“So I don’t think we’ve been ambiguous or equivocating when it comes to criticising both sides, when we feel they’re not acting according to international law.”

Kravik said that apart from the immediate needs of protecting civilians and ensuring humanitarian aid entered Gaza, Norway had also urged that discussions should start now to find a long-term, sustainable solution to end the constant cycle of violence and conflict between Israelis and Palestinians.

While Norway was engaging all the parties and players in the region, he noted that there was a risk of the conflict spreading, and that all the processes for the normalisation of relations, including potentially between Israel and Saudi Arabia, had also now been jeopardised. 

Daily Maverick asked Kravik how it helped to talk to Hamas when it did not recognise the state of Israel. Was Hamas amenable to negotiations when the objective was a two-state solution?

He replied that “we just need to be agnostic about what can happen”, adding that “we’ve seen throughout history that organisations have been able to change their positions if you provide the right incentive structure. We just need to find a solution which is viable. But Israel has a right to expect and a right to have its neighbouring territory not governed by an organisation which has its main purpose to eradicate them”.

Kravik said there was “not much light” between Norway and South Africa’s positions on the Middle East.

But Saether also observed that Norway was “a bit faster than South Africa in condemning the terrorist attacks by Hamas in Israel”. (It took Pretoria over a week to criticise Hamas for its attack at all.) And Kravik’s remarks make it clear that Norway has also been stronger in condemning Hamas.

Differences

Kravik cited Ukraine as one issue on which South Africa and Norway had differed, and this has been the international issue on which Pretoria has differed most with Western countries. 

He said Norway had taken “a very strong stance” in support of Ukraine. 

“We think it’s the only viable position to take if you’re committed as we are to democracy, committed to international law, committed to the UN Charter. And so we have condemned in the strongest terms what Russia has done. It’s a violation of the most fundamental international norms enshrined in the UN Charter, which prohibits the use of force to annex another country’s territory, or part of the territory; and that’s the purpose, the Russians have been very clear about that. And of course South Africa has taken a slightly different approach and that’s something we’ve discussed and I think we know where we stand.”

Pretoria has taken a “non-aligned” approach and has barely criticised Russia for its invasion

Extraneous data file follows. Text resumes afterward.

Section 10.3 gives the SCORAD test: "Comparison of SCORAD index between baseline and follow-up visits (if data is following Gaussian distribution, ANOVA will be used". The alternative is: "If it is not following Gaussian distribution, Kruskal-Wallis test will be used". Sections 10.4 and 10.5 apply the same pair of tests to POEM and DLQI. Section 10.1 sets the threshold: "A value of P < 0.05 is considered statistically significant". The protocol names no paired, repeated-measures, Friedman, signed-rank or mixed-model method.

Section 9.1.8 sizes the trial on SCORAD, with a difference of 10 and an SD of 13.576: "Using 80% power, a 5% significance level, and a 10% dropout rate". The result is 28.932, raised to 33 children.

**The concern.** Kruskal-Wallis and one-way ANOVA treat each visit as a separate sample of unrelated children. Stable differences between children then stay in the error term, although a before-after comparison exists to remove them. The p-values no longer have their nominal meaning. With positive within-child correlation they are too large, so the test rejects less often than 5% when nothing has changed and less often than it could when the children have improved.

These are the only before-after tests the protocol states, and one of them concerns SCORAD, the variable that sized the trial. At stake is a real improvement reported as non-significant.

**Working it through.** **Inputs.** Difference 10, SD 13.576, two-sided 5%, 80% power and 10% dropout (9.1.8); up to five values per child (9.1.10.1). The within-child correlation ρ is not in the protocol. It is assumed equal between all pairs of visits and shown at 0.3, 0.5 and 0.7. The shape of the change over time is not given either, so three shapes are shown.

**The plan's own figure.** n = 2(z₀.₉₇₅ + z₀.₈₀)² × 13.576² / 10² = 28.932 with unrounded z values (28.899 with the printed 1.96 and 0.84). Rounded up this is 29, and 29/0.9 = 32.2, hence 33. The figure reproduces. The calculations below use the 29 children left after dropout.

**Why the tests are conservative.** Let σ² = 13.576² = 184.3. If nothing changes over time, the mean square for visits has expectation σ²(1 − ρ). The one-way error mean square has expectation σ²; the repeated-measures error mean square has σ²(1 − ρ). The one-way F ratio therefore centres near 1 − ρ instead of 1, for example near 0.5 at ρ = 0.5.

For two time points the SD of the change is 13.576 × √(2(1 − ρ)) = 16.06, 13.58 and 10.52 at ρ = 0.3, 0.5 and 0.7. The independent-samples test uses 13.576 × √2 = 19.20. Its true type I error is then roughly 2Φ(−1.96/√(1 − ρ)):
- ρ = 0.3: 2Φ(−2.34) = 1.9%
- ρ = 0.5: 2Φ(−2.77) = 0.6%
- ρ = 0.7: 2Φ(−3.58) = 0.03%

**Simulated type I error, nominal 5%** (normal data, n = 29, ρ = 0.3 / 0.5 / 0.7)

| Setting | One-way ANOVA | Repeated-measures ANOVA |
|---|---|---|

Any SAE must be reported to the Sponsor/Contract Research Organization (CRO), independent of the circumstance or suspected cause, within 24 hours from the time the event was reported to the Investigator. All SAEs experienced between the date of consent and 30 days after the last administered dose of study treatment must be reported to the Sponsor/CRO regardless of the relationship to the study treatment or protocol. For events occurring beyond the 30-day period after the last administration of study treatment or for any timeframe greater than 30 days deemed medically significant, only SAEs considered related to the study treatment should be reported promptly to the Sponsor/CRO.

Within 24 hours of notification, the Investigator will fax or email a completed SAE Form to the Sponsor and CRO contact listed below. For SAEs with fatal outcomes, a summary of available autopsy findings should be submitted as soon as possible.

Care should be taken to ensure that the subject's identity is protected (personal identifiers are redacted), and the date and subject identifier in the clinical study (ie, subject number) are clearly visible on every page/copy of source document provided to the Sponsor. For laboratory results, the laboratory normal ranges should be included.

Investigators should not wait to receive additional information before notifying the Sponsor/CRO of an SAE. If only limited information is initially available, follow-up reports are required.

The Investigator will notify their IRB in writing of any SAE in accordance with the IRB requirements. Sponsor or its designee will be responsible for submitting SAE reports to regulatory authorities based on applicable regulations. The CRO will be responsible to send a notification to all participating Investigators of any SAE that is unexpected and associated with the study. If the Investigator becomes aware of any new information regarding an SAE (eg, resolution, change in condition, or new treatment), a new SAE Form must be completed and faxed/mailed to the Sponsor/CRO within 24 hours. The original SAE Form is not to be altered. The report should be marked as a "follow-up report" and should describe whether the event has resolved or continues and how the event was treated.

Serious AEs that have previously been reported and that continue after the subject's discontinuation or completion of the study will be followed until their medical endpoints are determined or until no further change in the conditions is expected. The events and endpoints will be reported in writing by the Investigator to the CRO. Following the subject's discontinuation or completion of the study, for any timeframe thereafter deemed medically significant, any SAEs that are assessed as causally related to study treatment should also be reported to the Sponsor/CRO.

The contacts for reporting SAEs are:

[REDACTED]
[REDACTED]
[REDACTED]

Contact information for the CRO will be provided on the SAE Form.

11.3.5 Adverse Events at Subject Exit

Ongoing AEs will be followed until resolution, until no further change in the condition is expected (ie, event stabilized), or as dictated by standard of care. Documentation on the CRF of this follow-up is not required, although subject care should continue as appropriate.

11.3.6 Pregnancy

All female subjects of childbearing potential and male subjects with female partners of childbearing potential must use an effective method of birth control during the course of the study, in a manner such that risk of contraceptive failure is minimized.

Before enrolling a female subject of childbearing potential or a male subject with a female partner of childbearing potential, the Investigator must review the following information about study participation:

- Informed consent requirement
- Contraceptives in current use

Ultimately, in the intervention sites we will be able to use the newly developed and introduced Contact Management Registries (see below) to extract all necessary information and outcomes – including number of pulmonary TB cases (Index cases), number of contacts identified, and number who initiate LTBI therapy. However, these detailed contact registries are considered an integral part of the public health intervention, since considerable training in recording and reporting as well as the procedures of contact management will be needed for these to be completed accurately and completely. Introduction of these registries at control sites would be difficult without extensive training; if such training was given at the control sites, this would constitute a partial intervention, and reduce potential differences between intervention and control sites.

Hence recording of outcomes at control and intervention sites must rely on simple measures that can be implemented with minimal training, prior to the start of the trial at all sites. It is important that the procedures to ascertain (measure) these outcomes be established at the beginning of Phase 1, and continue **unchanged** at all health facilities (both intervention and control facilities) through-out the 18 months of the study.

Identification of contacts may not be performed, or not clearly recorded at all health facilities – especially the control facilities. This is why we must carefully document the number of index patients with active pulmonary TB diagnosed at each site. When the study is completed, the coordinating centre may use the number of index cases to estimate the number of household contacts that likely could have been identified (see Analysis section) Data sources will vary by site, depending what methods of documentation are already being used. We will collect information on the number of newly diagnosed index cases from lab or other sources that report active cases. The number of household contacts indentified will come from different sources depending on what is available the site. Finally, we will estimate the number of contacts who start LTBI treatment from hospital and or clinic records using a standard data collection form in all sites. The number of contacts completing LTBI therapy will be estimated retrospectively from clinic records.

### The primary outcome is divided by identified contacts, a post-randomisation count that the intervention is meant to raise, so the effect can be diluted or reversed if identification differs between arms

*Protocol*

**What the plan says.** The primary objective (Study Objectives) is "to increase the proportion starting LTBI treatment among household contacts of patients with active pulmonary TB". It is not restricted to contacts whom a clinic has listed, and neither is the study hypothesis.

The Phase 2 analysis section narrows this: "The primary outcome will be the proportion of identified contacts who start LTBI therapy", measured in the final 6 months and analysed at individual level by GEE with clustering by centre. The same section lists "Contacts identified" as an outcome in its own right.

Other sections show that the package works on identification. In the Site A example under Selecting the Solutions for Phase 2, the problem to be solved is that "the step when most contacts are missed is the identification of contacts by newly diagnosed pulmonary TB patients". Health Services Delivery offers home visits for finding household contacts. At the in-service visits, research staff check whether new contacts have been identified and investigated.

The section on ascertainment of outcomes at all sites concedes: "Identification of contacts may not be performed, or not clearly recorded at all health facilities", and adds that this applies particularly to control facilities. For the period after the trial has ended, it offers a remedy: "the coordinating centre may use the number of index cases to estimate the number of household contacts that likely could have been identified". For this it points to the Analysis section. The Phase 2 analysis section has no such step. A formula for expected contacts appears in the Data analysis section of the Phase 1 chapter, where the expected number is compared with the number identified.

Norway is increasing its support to Ukraine and other countries affected by Russia’s invasion of Ukraine, from about NOK10.7-billion in 2022 to about NOK15-billion annually from 2023 to 2027.

This includes 10 F-16 fighter jets, eight tanks, as well as rocket launchers, other artillery systems and ammunition.

Kravik said that, in absolute terms, Norway had provided more military support to Ukraine than most other countries and, in relative terms, more than anyone. 

He said Norway was happy to work with South Africa in the discussions on Ukraine’s own peace formula, and Oslo also welcomed the seven-nations African Peace Initiative which President Ramaphosa is leading. 

Peace mediation is a key Norwegian foreign policy priority and it is currently engaged in mediating the negotiations between the government of President Nicolás Maduro and the opposition in Venezuela and in efforts to persuade the EMC-FARC  holdout faction of the FARC rebels in Colombia to lay down arms.

The Venezuela talks recently led to an agreement on the conditions for presidential elections in 2024 – including the presence of international election observers – and in exchange the US suspended some sanctions on Venezuela in the oil sector and gold extraction.

‘We try not to pontificate’ 

Kravik said he thought Pretoria appreciated Norway’s approach to Venezuela – which many other western countries had boycotted – and its general approach to foreign policy “which is that we talk to everyone, we try to understand the country’s perspectives. We try not to pontificate. We try to explain why we are committed to certain values, but then we also try to understand why some other countries aren’t necessarily committed to the same values, without losing our commitment to our values. So I think that balance is something which South Africa and other countries in the Global South, for lack of a better term, appreciate .”

He also observed, however, that the US sanctions seemed to have worked in incentivising the Venezuelan parties to get together to resolve their impasse.